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Issaquah, Washington
September 23, 2009     The Issaquah Press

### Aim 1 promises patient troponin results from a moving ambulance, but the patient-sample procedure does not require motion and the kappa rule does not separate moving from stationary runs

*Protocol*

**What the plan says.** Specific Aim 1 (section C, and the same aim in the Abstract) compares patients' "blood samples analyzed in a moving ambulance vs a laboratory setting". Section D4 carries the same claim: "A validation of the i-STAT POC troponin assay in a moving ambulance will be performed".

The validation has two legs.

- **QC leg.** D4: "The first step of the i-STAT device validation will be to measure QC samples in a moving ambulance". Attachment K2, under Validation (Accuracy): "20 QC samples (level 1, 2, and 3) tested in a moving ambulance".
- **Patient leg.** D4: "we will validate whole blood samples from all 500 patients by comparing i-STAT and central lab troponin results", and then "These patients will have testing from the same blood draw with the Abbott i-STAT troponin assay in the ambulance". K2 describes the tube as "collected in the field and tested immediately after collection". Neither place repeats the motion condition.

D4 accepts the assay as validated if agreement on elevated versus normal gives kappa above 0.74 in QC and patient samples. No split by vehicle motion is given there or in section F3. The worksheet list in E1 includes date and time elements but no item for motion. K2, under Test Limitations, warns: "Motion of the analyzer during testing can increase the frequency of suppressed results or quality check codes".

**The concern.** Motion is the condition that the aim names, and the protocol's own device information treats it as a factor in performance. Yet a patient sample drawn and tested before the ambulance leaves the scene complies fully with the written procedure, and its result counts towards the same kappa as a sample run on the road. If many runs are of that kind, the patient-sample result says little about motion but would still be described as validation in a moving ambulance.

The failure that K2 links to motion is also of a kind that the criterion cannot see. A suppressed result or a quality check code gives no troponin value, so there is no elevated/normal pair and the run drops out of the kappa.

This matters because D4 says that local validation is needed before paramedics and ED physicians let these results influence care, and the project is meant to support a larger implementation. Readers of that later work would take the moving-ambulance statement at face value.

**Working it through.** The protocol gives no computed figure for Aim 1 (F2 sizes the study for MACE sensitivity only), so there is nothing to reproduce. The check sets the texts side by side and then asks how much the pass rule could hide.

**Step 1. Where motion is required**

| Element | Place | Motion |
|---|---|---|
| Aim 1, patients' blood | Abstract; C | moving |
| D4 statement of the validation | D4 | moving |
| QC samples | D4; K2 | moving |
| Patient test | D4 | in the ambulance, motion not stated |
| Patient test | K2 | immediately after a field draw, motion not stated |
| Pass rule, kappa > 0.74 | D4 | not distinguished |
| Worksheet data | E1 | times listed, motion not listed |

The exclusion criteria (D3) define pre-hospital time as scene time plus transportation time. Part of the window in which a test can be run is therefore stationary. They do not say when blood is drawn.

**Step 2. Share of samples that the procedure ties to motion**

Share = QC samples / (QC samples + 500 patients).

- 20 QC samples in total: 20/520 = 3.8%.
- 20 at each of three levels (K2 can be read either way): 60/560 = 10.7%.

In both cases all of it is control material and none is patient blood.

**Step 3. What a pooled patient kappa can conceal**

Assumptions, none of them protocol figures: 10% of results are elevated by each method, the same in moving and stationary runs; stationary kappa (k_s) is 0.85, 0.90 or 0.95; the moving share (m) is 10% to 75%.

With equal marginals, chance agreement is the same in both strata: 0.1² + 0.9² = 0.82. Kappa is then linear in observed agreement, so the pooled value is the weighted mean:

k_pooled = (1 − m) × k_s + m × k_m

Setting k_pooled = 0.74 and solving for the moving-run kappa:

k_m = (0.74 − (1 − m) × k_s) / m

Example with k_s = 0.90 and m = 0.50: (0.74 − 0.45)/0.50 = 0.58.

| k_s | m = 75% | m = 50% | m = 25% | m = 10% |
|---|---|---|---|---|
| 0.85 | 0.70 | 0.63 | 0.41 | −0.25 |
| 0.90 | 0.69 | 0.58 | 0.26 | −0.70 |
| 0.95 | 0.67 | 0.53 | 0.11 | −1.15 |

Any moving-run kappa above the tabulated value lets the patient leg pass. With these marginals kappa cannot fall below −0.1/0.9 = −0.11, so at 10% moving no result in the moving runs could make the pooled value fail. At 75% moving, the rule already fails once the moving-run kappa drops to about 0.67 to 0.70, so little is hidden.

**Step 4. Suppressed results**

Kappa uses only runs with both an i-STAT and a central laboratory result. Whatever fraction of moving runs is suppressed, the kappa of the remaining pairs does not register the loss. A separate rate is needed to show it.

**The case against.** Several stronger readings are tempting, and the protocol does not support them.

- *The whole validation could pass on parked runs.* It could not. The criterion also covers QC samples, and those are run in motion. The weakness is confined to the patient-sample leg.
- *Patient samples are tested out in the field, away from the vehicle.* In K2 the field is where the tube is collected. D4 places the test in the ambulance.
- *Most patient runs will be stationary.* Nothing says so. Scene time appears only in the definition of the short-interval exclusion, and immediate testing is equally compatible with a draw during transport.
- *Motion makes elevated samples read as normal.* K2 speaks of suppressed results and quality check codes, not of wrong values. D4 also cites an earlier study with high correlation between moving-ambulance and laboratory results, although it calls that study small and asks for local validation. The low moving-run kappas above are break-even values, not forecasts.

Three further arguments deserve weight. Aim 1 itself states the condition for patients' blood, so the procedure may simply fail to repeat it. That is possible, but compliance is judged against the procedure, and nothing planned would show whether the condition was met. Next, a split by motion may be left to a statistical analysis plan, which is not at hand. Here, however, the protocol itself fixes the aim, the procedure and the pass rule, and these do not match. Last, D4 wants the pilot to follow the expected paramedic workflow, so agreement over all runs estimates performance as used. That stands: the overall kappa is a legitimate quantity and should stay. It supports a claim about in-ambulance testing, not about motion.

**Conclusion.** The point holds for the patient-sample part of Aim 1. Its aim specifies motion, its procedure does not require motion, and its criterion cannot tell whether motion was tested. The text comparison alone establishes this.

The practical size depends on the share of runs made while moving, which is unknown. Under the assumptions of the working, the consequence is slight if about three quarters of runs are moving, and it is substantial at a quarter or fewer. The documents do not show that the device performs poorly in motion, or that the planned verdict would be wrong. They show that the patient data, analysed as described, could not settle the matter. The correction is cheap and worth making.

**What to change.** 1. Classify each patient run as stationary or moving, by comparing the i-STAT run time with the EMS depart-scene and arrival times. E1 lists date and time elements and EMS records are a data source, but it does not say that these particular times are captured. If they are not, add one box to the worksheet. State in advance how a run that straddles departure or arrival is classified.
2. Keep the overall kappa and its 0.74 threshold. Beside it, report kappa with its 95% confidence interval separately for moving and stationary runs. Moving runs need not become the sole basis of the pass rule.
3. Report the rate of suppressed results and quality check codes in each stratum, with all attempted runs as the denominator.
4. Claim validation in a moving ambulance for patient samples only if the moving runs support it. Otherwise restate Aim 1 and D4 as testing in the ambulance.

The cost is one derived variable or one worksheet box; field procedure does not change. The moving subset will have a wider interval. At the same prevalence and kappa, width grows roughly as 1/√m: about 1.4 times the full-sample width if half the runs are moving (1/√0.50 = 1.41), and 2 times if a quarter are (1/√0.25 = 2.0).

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THE ISSAQUAH PRESS WEDNESDAY, SEPTEMBER 23, 2009 B3 0BITUARIES Joan Elizabeth Mudd Joan Eliza- beth Mudd, of Kirkland, died Tuesday, Sept. 15, 2009. She was 66. A funeral Mass was Sept. 21 at St. Joseph's Catholic Church, Is- Joan Mudd saquah. Joan was born Oct. 2, 1942, in Great Falls, Mont., daughter of Terence and Kathleen Cos- grove. She is survived by daughters Jill (Peter) Lewis-Belouskas, of Issaquah, and Jodi Lagge, of Bellevue; and son Jack (Angel) Lagge, of Chicago. Also surviv- ing are three beautiful grand- daughters. She was the beloved sister to Pat Luckman, of Bellevue, Terry (Jan) Cosgrove, of Helena, Mont, Kathv (Gordy) Cox, of Issaquah, ann ]un (Peggy) Cosgrove, of Renton. Her little dog Jazzy was always by her side. Joan's greatest loves (other than her family and children) were jewelry. She was in the jew- el y business for 25 years. he also had a great love of horseracing, bridge, the Seattle Seahawks and shopping with her sisters. Because of Joan's love of ani- mals, donations would be appre- ciated at The Humane Society for Seattle/King County. Go to www.seattlehumane.org. Arrangements were by Flintoft's Issaquah Funeral Home and Crematory. Friends are invited to share memories: view photos and sign the family s online guest book at www.flintofts, com. Donald Underwood Donald (Don) Clarence Un- derwood, a retired Mer- chant Marine, of Mesa, Ariz., and formerly of Issaquah, died Tuesday, Sept. 1, 2009, at Hospice of [}0mlW Ud0 the Valley in Mesa, Ariz. He was 75. A celebration of life will be held at the Fountain of the Sun Recreation Hall in Mesa, Ariz., at 1 p.m. Monday, Nov. 23. Friends are invited to join the family in celebrating his life by sharing memories. A private burial will be held in Issaquah on Oct. 9. The son of the late Clarence and Lorene Underwood, and stepmother Grace Underwood, he was born May 7, 1934 in Fort Smith, Ark. He lived in Issaquah for two years, 1973-1975, and also lived in various surrounding areas: Pine Lake, Maple Valley and Bellevue for 17 years after that. His wife Doris lived in Issaquah for more than 26 years before 1975. He is survived by his loving wife, Doris Underwood, of Mesa, Ariz.; his children Donna Pinter and Steve Sthay, of Illinois, and Robin Underwood-Doty, of Cali- fornia; his stepchildren Bobby Mahoney, Lori Kulander, Dan Mahoney and Don Mahoney, of Washington; sister Doris Peele, of Arkansas; nine grandchildren; five great-grandchildren; and several nieces and nephews. He was preceded in death by his daughter Cheryl Underwood and hrother-in-law.Jim Peele. Don had a passion for travel, learning, anything electronic and golf (sometimes). He spent much of his life traveling around the world. He served his country in the United States Navy for more than 10 years and retired in 1999 af- ter 40 years as a chief engineer in the United States Merchant Marines. He married Doris on June 20, 1975, and they lived most of their lives between Washington and Arizona. He was a longtime mem- ber of the Elks Lodge, Moose Lodge and Shriners where he was a Mason; and 10th Hole golf group at Fountain of the Sun in Arizona, where he served as president in 2007. He was a consummate repair- man and had the phenomenal talent to fix anything. He loved to make people laugh with his dry sense of humor and enjoyed be- ing in the spotlight. Friends who wish may make memorial contributions to Hos- pice of the Valley in Mesa or the American Cancer Society. VOLUNTEER CALL Issaquah History Museums: Docents greet the public at the re- stored Train Depot and/or at the old Town Hall and adjacent jail, or help with mailings and scanning of photos. Volunteers with carpen- try and mechanical skills needed to assist in the maintenance and upkeep of the Train Depot and Gilman Town Hall. E-mail Karen at volunteer@issaquahhistory.org or call 392-3500. Providence Marianwood: As- sist residents in groups, such as crafts, gardening, cooking, exer- cise, pampered hands, religious services and as nurturing one on one visitors. Volunteers are also needed to assist the foundation with mailings and in its gift shop. Daytime, after-school and evening opportunities are avail- able. Call Diane Bixler at 391- 2827. lssaquah Food and Clothing Bank: A driver is needed to pick up food Wednesdays from Safe- way, Fred Meyer and Starbucks. Call 392-4123. Highline Medical Center's Hospice program: Support ter- minally ill patients and their fami- lies by providing patient support and companionship, caregiver respite, bereavement support or office help. Comprehensive train- ing provided. Contact Michele Fawcett-Long at 206-439-9095 or mfawcett- long@highlinemedical.org. Mary, Queen of Peace Help is needed during the church s bi- monthly meetings for two hours to watch the staff's children (ages birth to six years). Meetings are typically from 9:10-11:30 a.m. Thursdays through May. E-mail blankwendy@comcast.com. ynhealthcare.c()m Dr. Ken Dr. B00n Dr. Steve DECKING BEAMS SIDING FENCING PANELING TRELLIS/ARBORS CUSTOM MILLING Ceinmmed Ou00mndlng Real Es00te Services Connected to the Pulse of Sammamish & lssaquah for 30 Years ISSAQUAH CEDAR & LUMBER Fine Ceclor & Mfllwotk it?c(" 1950 www.ceda rexperts.com 5728 E. Lake Sammanlish Pkwy. SE * 425-392-3631 Open Monday Friday 7 to 5; Saturday 9 to 2 i Susan H. Gerend, CRS, GRI, ASP  Certified Residential Specialist I 206-709-4663 li  1 www.susangerend.com ] sgerend@windermere.com CLUBS "A Deeper Well" Discus- sion Group: 8 p.m., last Tues- day, Issaquah Brew House, 35 W. Sunset Way, 392-4169, ext. 105 Issaquah Eagles Aerie and Auxiliary: 7:30 p.m. fourth Wednesday, 175 Front St. N., 392-6751 Issaquall Ham Radio Sup- port Group: 7 p.m. fourth Monday at the police station, talk in at 146.56 MHz at 7 p.m., meeting at 7:30 p.m. Issaquah Valley Grange: 7:30 p.m. fourth Monday, Is- saquah Myrtle Mason Lodge Hall, 57 W. Sunset Way, 392- 3013 lssaquah Valley Rock Club: last Friday, Issaquah Valley Senior Center, 75 N.E. Creek Way, 868-7229 BY GIEG FARRAR Museum of Right docent Alex 'Sandy' Morton talks to visitors in the Personal Courage exhibit next to his radio-controlled model of a Republic P-47 Thunderbolt. Morton: Recounts WWII stories FROM PAGE B1 Instead, he earned his bache- lor's degree in electrical engineer- ing from San Jose State University in California. After graduation, he worked for Lockheed's missile and space program, and then worked for the government in intelligence for 35 years before retiring to Washington to be closer to the couple's two daughters and their grandchildren and great-grand- children. Into the wild blue, but on the ground Wings or no wings, he has found ways to pursue his passion. Every Monday, you'll find Mor- ton recounting tales of heroism and tragedy in the Personal Courage Wing of Seattle's Museum of Flight. "I try to relive it," he said. "I try to tell stories that, even ff I didn't see active duty, I knew the tenor of the men and women who did serve, because I was alive and watched it." He tells stories like the one about Edward "Butch" O'Hare, who shot down five enemy craft in five minutes, but was later lost at sea. "His hometown loved him so much, they named the city's air- port after him, Chicago's O'Hare Airport," he said. "It's not as much about how big or fast the craft is, it's about the stories and history behind them." But Morton wasn't always a docent. He became involved in the museum through his model work. "I belong to the Marymoor Ra- dio Control Club and one of the members said the museum was looking for someone to build a model of the Wright flyer," he said. After an interview, and showing the curator his model of the Jenny biplane, the job was his. While he was mounting the piece, another museum head asked him to be a docent. After 13 weeks of museum training and tours, which he passed with flying colors in 2003, he now gives tours from 10 a.m. - 2 p.m. on Mondays. "I meet new people all the time from throughout the world," from school children to Japanese execu- tives, he said. A dream tokes flight from a hobby When he's not at the museum, Morton is among more planes in his workshop, hunched over his latest project. During the past two years, that project has been a 5-by-7-foot model of Joseph and Etienne Mon- gollier's hot air balloon for the museum. After logging in 900 hours, a replica of the first manned aircraft was installed at the museum Sept. 5. "It is a wonderful addition to our collection of flying artifacts prior to the Wright brothers," said Director of Exhibits Chris Mailan- der. "Sandy has done several pieces for us, which are located throughout the museum. He is a great friend of the museum and a wonderful man, and we couldn't show all the things we do to the public without the great help and support of people like him." The project took so much time that Morton had to stop being a docent at the museum for about a year. The Monday after the bal- loon had been completed, June 4, 200 years to the day of its first flight -- he was right back giving guided tours of the Personal Courage Exhibit. But in the workshop is his next project. The shell ofa Neuport 28-C1 plane sits unpainted and without its wings on the workbench, but next to it sits pictures of the life- sized plane he is imitating and his goals are clear. The model will be an important feature in the museum, because visitors will be able to hit a button on the outside of it and learn how propeller technology works. "Not many people rea "lize that not just the propeller rotates, that it's the engine, too," Morton said. The meticulous attention to de- tail -- the paint, the size of the let- tering, a workingengine, the screws -- make his work shine. "I would like this," he said, ges- turing around the shop, "the art of using your hands and your imagi- nation, that is what I would like to impart to somebody and it's why I do this." Chantelle Lusebrink: 392-6434, ext. 241, or clusebrink@isspress.com. Comment at www.issaquahpress.com. Local news, updated daily! :,ISSAQUAH %PRESS.00 ng .... ...... me n ...................... L ..... ....... ........ klahanie chiropractic lssaquah 425,391-5050 Open to the Public! When quality counts Let our cedar experts assist you in the design and construction process. Delivery and pre-finishing available. Web site FROM PAGE B1 At any given time, The Youth Voice had about 200 users, he said, including clients from as far as Europe and Japan. "I smile every time I think about that," Sidialicherif said about knowing people around the world use his Web sites. He said his mother, Mary, an electrical engineer, played an im- portant part in encouraging him to learn all he can and stick with it. His father also spends time brainstorming with him, he said. Mary Sidialicherif said Adam is so Web- and media-savvy that he's figured out ways to rapidly poll peers via Twitter and, in a matter of an hour, have legiti- mate data to apply to developing his sites, which include a tech- nology blog, www.sidthekid.org. To be able to access them with a question and get a re- sponse back almost in real time ... it was really stunning. He just understands that whole space, Mary Sidialicherif said. "Learn- ing technology has been really good for him,,I think, in terms of future career. Writing code comes naturally to Adam, but he never thought he'd be doing it at every waking moment. "It's actually what I least ex- pected," he said. "It just comes to me." The tech-whiz kid also natu- rally excels at soccer -- before becoming a software developer, he wants to play pro soccer in Europe, he said. Between his custom Web site- building business and a couple of technology blogs, Sidialicherif and business partner, Eastlake Running Start student Abdu Elkugia, have made some money at it, too. Outside school, the two spend a lot of time together brainstorming ideas for new on- line teen services -- Elkugia fo- cuses mainly on marketing and design features. Elkugia, who started working with Sidiallcherif in June, said thus far, their peers at Skyline and Eastlake have liked the tools the pair has created. And through Google, Microsoft and Yahoo ads, they make up to $45 a day from their sites. The two phenom Internet de- velopers hope their relaunch of The Youth Voice, which they said should come in a week or two, will add new youth to the mix. "Mainly for us, it's just creating the product and the feature and ... seeing how they like it," Elku- gia said. Sidialicherif said he faces a challenge of creating more dy- namic, interactive content, but he's still full of ideas and passion for the task. "My favorite part is realizing that people appreciate what you do and take the time to look at it," Sidialicherif said. "It makes me feel so good that I'm provid- ing something out there that peo- ple use on a regular basis." Christopher Huber: 392-6434. ext. 242. or chuber@isspress.com. Comment at www.issaquahpress.com. Church FROM PAGE B1 want kids to know they matter to us just as much as their parents do, and I think they feel that right away when they visit us for the first time." For the past four months, 1-90 Community Church has been holding monthly "preview" serv- ices and is about to have its pub- lic launch Sept. 27. The church's mission is to "help people along the 1-90 corridor and beyond to know and become like Jesus Christ." "We have no desire to make people religious," Urban said. "We just want others to know Jesus and become like him. That means living lives of grace, love, humility, service and for- giveness. We don't care who you voted for, how you dress or where you come from. Jesus wants to be in a relationship with everyone." Urban also likes to emphasize the church's passion for commu- nicating to our culture through its two most influential mediums -- music and movies. And both make their way into every serv- ice. And what takes place in 1-90 Kids, the church's Sunday morn- ing program for infants through fifth-graders? "Well, there is definitely a lot of bouncing going on, that's for sure. But that s just the begin- ning," Urban said. "The kids participate in everything from singing to games to skits to sto- ries. And most importantly, they receive love and inspira- tion in a safe, healthy environ- ment." 1-90 Community Church meets at 10 a.m. Sundays at KidzBounce, 8178 304th Ave. S.E., in the Preston Industrial Park. Call 222-5439. For more information, go to www. igOchurch, com. THOMAS R. QUICKSTAD, DDS FAMILY DENTISTRY ON THE PLATEAU SINCE 1989 SERVICES AVAILABLE: Preventive Cleanings Digital X-ray (75% less radiation) Cosmetic Veneers Sealants Crowns Dentures Teeth Bleaching Bridges Extractions Fillings Implants 425-391-1331 NEW PATIENTS WELCOME 3707 Providence Point. Dr. SE Issaquah, WA 98029 YOU'RE NOT JUST ANOTHER ACCOUNT NUMBER. AND WE'RE NOT JUST ANOTHER INVESTMENT FIRM. 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